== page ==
No CONTRIBUTING.md found.

Repository Summary

Checkout URI https://github.com/fkie/message_filters.git
VCS Type git
VCS Version master
Last Updated 2020-09-03
Dev Status MAINTAINED
CI status No Continuous Integration
Released RELEASED
Package Tags No category tags.
Contributing Help Wanted (0)
Good First Issues (0)
Pull Requests to Review (0)

Packages

Name Version
fkie_message_filters 1.1.2

README

FKIE Message Filters

Summary

The fkie_message_filters library is a replacement for the ROS message_filters package. It is written in modern C++ and more type-safe than the original version.

The data flow is modeled with a pipeline metaphor, where data always flows from a source to a sink. A filter is both source and sink for data, possibly with different data types. For integration with ROS, the library provides a number of subscribers and publishers which act as sources or sinks of the data flow.

Requirements

The fkie_message_filters library requires C++14 or better. Some filters depend on image_transport or tf2_ros.

Design

The filters are written to be as data agnostic as possible. Therefore, many filters can process arbitrary data types and are not restricted to ROS messages. A few filters need access to ROS header information, such as time stamp or TF frame identifier.

Sources and sinks are strongly typed, i.e., each source will only pass on data of a particular type, and each sink will only accept data of a particular type. The compiler will error out if you try to connect incompatible filters. As the strong typing relies on the C++ template mechanism, the error messages can be quite verbose and difficult to parse sometimes (looking at you, GCC).

The library filters support arbitrary arities, i.e., the grouping of multiple data types, where items of different types are combined and passed on as a unit. This is particularly useful to process messages from distinct topics which belong together conceptually, e.g., the sensor_msgs::Image and sensor_msgs::CameraInfo messages from a calibrated camera.

Getting Started

While you are free to derive your own classes from the one of the base classes, most programs will want to register a custom callback function for their application logic.

The SimpleUserFilter works almost like a regular ROS callback, but it expects a boolean return value that determines if the data is passed on to subsequent filters in the pipeline (if any), or if processing terminates. You can use this type of filter to consume data at the end of the pipeline, or if you want to remove invalid inputs before further processing occurs.

The UserFilter is more generic and can be used if your filter outputs differ from its inputs. You can implement pretty much any kind of transforming filter.

The UserSource is a simple data source which can be used as callback in third-party code.

As a simple "Hello World" example, consider:

#include <ros/ros.h>
#include <std_msgs/String.h>
#include <fkie_message_filters/fkie_message_filters.h>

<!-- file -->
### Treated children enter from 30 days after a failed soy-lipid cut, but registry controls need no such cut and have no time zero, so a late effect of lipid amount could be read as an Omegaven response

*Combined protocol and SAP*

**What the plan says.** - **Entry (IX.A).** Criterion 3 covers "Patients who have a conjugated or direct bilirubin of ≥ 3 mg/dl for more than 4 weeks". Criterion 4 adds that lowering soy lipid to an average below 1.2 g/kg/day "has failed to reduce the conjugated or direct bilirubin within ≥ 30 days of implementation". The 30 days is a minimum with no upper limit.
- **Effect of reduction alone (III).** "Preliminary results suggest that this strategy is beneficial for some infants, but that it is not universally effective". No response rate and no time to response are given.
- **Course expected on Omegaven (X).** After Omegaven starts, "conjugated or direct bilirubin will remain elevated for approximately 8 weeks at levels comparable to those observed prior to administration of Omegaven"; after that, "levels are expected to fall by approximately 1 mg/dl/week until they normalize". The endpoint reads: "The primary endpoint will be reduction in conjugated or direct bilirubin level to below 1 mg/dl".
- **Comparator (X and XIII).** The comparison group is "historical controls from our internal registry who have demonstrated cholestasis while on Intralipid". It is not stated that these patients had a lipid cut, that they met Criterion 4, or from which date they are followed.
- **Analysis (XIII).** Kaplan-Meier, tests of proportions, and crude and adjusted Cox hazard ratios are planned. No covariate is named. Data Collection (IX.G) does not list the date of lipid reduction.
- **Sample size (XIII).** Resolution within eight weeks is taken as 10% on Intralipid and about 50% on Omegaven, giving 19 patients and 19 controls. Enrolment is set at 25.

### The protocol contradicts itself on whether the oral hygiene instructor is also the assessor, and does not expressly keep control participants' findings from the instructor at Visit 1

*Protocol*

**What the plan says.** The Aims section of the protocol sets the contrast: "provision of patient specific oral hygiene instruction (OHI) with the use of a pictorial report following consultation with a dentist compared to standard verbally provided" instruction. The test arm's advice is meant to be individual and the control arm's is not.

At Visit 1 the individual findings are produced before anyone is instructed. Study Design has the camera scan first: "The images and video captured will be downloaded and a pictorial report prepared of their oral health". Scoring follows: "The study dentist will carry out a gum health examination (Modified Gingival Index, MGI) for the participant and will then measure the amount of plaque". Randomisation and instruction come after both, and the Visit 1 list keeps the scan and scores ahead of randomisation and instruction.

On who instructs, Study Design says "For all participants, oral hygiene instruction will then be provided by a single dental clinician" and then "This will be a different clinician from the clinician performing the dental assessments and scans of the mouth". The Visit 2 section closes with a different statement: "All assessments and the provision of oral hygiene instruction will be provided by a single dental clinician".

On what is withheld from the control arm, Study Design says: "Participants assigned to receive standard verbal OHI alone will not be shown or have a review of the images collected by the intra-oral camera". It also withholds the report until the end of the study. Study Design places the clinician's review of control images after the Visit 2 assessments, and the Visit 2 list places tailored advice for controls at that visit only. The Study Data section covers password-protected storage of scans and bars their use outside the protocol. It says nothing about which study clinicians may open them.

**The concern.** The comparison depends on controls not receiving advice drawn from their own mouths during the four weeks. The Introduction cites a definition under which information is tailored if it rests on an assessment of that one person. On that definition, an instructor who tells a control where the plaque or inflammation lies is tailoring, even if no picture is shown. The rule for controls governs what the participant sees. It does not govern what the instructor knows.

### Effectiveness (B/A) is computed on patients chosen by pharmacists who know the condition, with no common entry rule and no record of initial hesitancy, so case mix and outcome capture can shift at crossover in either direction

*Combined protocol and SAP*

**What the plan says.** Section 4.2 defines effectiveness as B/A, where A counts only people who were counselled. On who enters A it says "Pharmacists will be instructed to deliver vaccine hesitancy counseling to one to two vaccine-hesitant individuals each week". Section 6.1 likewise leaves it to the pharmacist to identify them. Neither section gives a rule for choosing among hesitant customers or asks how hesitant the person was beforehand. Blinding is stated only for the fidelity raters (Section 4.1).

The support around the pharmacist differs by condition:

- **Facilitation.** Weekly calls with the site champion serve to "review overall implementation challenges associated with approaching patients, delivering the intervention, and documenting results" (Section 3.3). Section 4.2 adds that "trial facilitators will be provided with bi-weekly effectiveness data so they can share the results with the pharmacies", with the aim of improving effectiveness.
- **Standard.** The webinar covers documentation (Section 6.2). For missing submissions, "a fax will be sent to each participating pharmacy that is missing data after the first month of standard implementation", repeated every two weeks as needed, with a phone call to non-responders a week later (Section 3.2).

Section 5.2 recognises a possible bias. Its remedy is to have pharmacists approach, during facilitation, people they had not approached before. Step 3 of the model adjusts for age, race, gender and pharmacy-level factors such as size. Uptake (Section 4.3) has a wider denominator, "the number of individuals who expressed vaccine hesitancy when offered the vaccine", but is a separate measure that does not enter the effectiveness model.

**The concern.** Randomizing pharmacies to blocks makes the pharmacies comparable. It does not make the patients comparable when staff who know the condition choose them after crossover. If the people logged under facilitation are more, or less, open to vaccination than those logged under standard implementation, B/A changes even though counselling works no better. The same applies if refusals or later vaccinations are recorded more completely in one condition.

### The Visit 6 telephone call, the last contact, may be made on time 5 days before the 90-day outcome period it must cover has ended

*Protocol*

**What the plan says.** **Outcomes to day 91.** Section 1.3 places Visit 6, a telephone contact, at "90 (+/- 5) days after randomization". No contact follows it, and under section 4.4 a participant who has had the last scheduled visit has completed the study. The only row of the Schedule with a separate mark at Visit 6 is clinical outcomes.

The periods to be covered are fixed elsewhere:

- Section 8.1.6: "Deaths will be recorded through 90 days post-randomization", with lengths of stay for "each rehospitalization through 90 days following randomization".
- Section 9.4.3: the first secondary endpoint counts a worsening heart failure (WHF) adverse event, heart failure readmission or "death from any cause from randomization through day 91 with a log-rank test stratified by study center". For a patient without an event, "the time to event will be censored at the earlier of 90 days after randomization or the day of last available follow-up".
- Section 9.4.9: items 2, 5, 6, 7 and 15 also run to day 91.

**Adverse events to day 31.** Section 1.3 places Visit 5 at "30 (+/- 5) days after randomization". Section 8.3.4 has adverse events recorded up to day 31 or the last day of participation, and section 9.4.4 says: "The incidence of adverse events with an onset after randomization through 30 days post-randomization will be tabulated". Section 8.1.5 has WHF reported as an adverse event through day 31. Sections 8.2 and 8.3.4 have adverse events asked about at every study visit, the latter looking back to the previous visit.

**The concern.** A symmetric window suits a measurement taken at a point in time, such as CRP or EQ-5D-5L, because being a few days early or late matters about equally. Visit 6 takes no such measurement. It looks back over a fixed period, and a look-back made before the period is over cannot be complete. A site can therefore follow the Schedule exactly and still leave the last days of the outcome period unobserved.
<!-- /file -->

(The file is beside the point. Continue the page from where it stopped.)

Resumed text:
namespace mf = fkie_message_filters;

using StringSubscriber = mf::Subscriber<std_msgs::String, mf::RosMessage>;
using StringPublisher = mf::Publisher<std_msgs::String, mf::RosMessage>;
using GreetingFilter = mf::UserFilter<StringSubscriber::Output, StringPublisher::Input>;

int main(int argc, char** argv)
{
    ros::init(argc, argv, "hello");
    ros::NodeHandle nh;
    StringSubscriber sub(nh, "name", 1);
    StringPublisher pub(nh, "greeting", 1);
    GreetingFilter flt;
    flt.set_processing_function(
        [](const std_msgs::String& input, const GreetingFilter::CallbackFunction& output)
        {
            std_msgs::String greeting;
            greeting.data = "Hello, " + input.data + "!";
            output(greeting);
        }
    );
    mf::chain(sub, flt, pub);
    ros::spin();
    return 0;
}

The user-defined filter accepts a std_msgs::String message with a name as input and composes a new std_msgs::String message with a personalized greeting as output. Note that each source can have arbitrarily many sinks connected to it, and vice vera, so the simplicity of the three-link chain in this example is by no means a limitation of the library.

Available Filters

See the API documentation for more details.

  • Buffer: Store and forward data
  • CameraPublisher: Publish consumed data to a ROS camera topics
  • CameraSubscriber: Subscribe to ROS camera topics as data provider
  • Combiner: Combine multiple sources into a single one, using one of the following policies:
    • Fifo: First-In-First-Out
    • ExactTime: Exactly matching time stamp
    • ApproximateTime: Approximately matching time stamp
  • Divider: Split N-ary sources into N unary ones
  • ImagePublisher: Publish consumed data to a ROS image topic
  • ImageSubscriber: Subscribe to a ROS image topic as data provider
  • Publisher: Publish consumed data on a ROS topic
  • Selector: Reorder or reduce an N-ary filter
  • Sequencer: Enforce correct temporal order
  • SimpleUserFilter: Simplified filter with user-defined callback function
  • Subscriber: Subscribe to a ROS topic as data provider
  • TfFilter: Wait for TF transformations for incoming messages
  • UserFilter: Generic filter with user-defined callback function
  • UserSource: Manually operated data source

Implementation Details

The pipeline processing is executed by nested calls to receive and send functions. The library is thread-safe and guarantees basic exception safety, but you are expected to handle your own exceptions in your callbacks. Exceptions which propagate through library code will abort processing for the offending message immediately, even if not all downstream sinks have received the message yet. If there is no upstream user-defined filter that catches the exception, the uncaught exception will eventually terminate the program. The library will detect cycles in the pipeline and abort with a std::logic_error exception.

Certain filters, such as the Buffer or the TfFilter, can interoperate with ROS callback queues for convenient workload scheduling.

CONTRIBUTING

No CONTRIBUTING.md found.